“How will we ultimately defeat coronavirus? Think about Marymount’s virtues,” Sen. Kaine said. “Intellectual curiosity will drive the research and the innovation needed to find cures and treatments. Global perspective will take in the experiences and the suffering and the insights of all in order to defeat a challenge that knows no borders. And a commitment to service will compel that the tests and the treatments and the vaccines not be restricted to those with means or those in certain places only, but available to all who are affected, no matter where they live or what resources they possess.”
Following Sen. Kaine in the graduate ceremony was Dr. Diane Murphy, Professor and Department Chair of Information Technology, Data Science and Cybersecurity. This year, she received recognition as a 2020 Outstanding Faculty Award recipient from the State Council of Higher Education for Virginia (SCHEV).
“Technology has played a critical role in keeping our world connected over the past few months. Think about life staying at home, without the internet,” Dr. Murphy said. “We expect that our technology graduates will now play a significant role in the innovations necessary to restart our economy and keep our increasingly cyber world safe.”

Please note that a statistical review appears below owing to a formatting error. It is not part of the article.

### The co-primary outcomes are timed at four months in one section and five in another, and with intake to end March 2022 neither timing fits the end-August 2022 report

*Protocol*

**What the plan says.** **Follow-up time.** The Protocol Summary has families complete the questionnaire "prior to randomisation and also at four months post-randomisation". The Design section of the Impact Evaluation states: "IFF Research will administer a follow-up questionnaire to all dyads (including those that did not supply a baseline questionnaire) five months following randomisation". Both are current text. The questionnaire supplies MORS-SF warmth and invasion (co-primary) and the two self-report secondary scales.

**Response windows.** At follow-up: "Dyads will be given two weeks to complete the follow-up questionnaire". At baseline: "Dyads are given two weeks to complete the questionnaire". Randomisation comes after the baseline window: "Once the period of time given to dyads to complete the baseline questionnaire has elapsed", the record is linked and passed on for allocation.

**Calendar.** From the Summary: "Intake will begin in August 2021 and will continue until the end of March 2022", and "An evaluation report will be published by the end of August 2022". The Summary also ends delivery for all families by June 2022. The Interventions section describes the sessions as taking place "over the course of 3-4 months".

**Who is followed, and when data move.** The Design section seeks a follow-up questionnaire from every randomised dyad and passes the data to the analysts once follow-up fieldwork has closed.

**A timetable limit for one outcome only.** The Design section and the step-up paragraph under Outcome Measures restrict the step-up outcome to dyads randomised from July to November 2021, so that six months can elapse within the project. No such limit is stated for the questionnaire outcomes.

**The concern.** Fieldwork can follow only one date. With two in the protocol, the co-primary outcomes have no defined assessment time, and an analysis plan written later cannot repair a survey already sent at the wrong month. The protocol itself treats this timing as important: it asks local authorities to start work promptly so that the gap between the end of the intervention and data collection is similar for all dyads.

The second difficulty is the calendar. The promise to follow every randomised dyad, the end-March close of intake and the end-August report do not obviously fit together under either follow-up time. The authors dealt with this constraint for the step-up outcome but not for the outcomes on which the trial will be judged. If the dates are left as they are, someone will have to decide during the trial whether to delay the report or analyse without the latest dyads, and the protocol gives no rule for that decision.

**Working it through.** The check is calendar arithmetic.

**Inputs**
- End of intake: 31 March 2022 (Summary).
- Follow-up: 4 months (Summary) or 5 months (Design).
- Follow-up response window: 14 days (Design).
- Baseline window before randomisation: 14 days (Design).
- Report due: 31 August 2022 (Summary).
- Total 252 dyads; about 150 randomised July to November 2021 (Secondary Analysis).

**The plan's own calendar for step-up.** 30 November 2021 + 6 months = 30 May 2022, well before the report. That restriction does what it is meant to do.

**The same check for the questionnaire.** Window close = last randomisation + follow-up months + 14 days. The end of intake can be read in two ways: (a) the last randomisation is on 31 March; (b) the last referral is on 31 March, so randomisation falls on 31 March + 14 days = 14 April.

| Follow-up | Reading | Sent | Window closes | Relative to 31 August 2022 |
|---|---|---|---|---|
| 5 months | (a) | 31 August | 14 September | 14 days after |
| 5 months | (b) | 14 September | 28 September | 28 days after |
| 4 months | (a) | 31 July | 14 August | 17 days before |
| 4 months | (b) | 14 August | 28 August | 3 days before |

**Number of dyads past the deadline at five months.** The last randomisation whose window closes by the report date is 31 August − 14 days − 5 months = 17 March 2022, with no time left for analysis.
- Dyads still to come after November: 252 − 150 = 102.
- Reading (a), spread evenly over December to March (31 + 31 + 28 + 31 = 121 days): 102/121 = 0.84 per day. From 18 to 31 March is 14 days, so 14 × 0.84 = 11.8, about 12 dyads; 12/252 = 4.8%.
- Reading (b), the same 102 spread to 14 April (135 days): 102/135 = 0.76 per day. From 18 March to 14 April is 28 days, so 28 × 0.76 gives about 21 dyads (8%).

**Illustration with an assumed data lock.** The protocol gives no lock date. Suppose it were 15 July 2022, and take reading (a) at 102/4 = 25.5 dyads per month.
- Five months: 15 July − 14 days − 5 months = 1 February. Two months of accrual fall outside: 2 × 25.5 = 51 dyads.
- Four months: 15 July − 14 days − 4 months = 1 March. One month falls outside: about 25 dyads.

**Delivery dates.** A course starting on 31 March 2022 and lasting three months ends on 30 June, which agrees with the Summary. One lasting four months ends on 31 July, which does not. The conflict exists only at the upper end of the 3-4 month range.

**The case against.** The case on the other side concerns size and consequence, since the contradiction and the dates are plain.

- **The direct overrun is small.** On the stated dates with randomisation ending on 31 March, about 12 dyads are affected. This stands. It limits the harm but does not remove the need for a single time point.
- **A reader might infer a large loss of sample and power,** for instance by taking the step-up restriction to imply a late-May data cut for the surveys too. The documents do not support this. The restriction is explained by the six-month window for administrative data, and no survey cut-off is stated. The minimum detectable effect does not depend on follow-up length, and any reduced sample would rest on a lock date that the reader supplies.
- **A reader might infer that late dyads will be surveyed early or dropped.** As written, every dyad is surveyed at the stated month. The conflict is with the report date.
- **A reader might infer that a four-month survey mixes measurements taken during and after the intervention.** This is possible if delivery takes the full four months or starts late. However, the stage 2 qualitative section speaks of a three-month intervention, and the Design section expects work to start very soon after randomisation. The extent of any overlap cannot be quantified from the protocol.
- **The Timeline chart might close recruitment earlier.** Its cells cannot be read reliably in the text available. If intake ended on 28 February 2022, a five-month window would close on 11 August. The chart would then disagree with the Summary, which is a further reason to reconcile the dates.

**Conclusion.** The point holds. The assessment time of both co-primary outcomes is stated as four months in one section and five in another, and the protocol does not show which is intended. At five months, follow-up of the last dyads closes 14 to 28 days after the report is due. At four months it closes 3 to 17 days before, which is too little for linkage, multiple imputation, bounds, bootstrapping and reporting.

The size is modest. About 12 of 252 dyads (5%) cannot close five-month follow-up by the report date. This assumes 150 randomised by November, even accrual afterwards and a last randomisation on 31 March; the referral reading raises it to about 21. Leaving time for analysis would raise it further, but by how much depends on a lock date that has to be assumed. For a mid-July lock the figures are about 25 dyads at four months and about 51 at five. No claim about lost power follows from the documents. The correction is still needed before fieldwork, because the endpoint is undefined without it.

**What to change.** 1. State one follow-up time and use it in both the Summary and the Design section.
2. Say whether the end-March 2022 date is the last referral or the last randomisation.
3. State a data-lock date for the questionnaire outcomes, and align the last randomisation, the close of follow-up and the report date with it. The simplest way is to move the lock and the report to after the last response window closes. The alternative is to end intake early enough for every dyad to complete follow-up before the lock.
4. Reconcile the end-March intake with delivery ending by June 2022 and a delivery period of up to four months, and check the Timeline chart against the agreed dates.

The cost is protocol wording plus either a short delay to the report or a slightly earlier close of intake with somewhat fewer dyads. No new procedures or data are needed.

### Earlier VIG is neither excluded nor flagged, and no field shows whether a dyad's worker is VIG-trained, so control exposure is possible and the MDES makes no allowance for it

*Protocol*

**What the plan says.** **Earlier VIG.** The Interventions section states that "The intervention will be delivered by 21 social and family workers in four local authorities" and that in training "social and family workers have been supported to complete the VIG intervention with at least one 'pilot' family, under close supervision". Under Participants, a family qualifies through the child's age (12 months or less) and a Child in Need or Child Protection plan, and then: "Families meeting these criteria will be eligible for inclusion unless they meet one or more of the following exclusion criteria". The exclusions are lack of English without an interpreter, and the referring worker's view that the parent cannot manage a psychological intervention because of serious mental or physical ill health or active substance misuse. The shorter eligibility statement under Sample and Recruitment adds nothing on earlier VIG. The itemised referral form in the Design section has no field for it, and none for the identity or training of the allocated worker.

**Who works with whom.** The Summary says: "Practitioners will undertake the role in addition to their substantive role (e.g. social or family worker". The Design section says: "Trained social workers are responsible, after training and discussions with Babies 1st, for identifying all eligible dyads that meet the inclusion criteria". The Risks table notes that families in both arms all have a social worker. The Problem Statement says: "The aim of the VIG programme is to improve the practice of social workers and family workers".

Also addressing the graduate students were Katherine O’Donohue, Doctor of Physical Therapy, and Abdulrahman Alrayes, Master of Science in Cybersecurity.
“There were times each of us was pushed close to our limits. We overcame stress, sleep deprivation, sicknesses, family emergencies and a pandemic, all while surviving a demanding curriculum,” O’Donohue reflected. “During these times, many of us probably questioned whether we could keep up and continue with the program, but here we are today. Little did we know then that these regularly occurring periods of high stress made us a little tougher, made us a little more resilient and helped us find strategies to cope, and also allowed us to strengthen bonds with faculty and between one another. Thanks to this program, our stress tolerance is high, and we are well-equipped to handle any high-stress situations we may encounter in our future work environments.”
“With education we are resilient,” Alrayes added. “With education, we are able to adapt to challenging times, drive innovations that will change the perception of what’s possible and push boundaries in order to ensure a better life for generations to come.”
Meanwhile, in the undergraduate ceremony, Ambassador Martha Bárcena spoke to the Class of 2020 as the invited speaker. She became the first female ambassador of Mexico to the United States in January of 2019, and has worked in the Mexican Foreign Service since 1979.